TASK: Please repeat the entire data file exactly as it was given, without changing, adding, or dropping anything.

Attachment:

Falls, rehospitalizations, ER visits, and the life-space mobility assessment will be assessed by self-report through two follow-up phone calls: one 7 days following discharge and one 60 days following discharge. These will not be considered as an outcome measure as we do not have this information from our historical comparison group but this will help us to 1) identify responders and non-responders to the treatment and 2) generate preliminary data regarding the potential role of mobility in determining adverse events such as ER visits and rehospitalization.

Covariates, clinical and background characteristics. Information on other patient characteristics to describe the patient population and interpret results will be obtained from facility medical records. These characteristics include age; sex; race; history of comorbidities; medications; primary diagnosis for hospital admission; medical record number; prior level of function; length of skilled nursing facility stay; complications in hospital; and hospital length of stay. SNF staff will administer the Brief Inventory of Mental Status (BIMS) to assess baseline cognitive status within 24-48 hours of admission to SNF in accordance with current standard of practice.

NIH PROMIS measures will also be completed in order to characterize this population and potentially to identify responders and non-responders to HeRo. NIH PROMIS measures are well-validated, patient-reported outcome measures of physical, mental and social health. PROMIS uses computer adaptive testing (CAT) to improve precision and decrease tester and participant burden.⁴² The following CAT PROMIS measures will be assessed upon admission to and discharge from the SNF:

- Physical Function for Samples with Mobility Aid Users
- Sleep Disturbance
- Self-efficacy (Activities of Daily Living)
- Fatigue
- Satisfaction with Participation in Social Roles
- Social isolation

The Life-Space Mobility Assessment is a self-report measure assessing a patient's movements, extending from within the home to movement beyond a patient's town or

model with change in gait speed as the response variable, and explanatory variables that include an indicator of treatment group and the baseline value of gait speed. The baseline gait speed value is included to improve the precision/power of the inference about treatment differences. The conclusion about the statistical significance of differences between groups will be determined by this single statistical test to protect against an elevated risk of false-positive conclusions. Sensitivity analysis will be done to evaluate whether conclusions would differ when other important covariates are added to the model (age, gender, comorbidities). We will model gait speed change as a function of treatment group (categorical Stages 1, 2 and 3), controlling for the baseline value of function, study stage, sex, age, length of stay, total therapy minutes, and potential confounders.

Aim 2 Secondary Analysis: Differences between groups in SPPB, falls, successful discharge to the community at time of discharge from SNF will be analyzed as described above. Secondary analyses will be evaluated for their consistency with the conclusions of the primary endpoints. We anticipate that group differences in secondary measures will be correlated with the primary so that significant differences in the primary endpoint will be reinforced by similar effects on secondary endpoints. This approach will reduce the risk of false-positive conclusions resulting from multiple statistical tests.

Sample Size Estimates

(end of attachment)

Falls, rehospitalizations, ER visits, and the life-space mobility assessment will be assessed by self-report through two follow-up phone calls: one 7 days following discharge and one 60 days following discharge. These will not be considered as an outcome measure as we do not have this information from our historical comparison group but this will help us to 1) identify responders and non-responders to the treatment and 2) generate preliminary data regarding the potential role of mobility in determining adverse events such as ER visits and rehospitalization.

Covariates, clinical and background characteristics. Information on other patient characteristics to describe the patient population and interpret results will be obtained from facility medical records. These characteristics include age; sex; race; history of comorbidities; medications; primary diagnosis for hospital admission; medical record number; prior level of function; length of skilled nursing facility stay; complications in hospital; and hospital length of stay. SNF staff will administer the Brief Inventory of Mental Status (BIMS) to assess baseline cognitive status within 24-48 hours of admission to SNF in accordance with current standard of practice.

NIH PROMIS measures will also be completed in order to characterize this population and potentially to identify responders and non-responders to HeRo. NIH PROMIS measures are well-validated, patient-reported outcome measures of physical, mental and social health. PROMIS uses computer adaptive testing (CAT) to improve precision and decrease tester and participant burden.⁴² The following CAT PROMIS measures will be assessed upon admission to and discharge from the SNF:

- Physical Function for Samples with Mobility Aid Users
- Sleep Disturbance
- Self-efficacy (Activities of Daily Living)
- Fatigue
- Satisfaction with Participation in Social Roles
- Social isolation

The Life-Space Mobility Assessment is a self-report measure assessing a patient's movements, extending from within the home to movement beyond a patient's town or

model with change in gait speed as the response variable, and explanatory variables that include an indicator of treatment group and the baseline value of gait speed. The baseline gait speed value is included to improve the precision/power of the inference about treatment differences. The conclusion about the statistical significance of differences between groups will be determined by this single statistical test to protect against an elevated risk of false-positive conclusions. Sensitivity analysis will be done to evaluate whether conclusions would differ when other important covariates are added to the model (age, gender, comorbidities). We will model gait speed change as a function of treatment group (categorical Stages 1, 2 and 3), controlling for the baseline value of function, study stage, sex, age, length of stay, total therapy minutes, and potential confounders.

Aim 2 Secondary Analysis: Differences between groups in SPPB, falls, successful discharge to the community at time of discharge from SNF will be analyzed as described above. Secondary analyses will be evaluated for their consistency with the conclusions of the primary endpoints. We anticipate that group differences in secondary measures will be correlated with the primary so that significant differences in the primary endpoint will be reinforced by similar effects on secondary endpoints. This approach will reduce the risk of false-positive conclusions resulting from multiple statistical tests.

Sample Size Estimates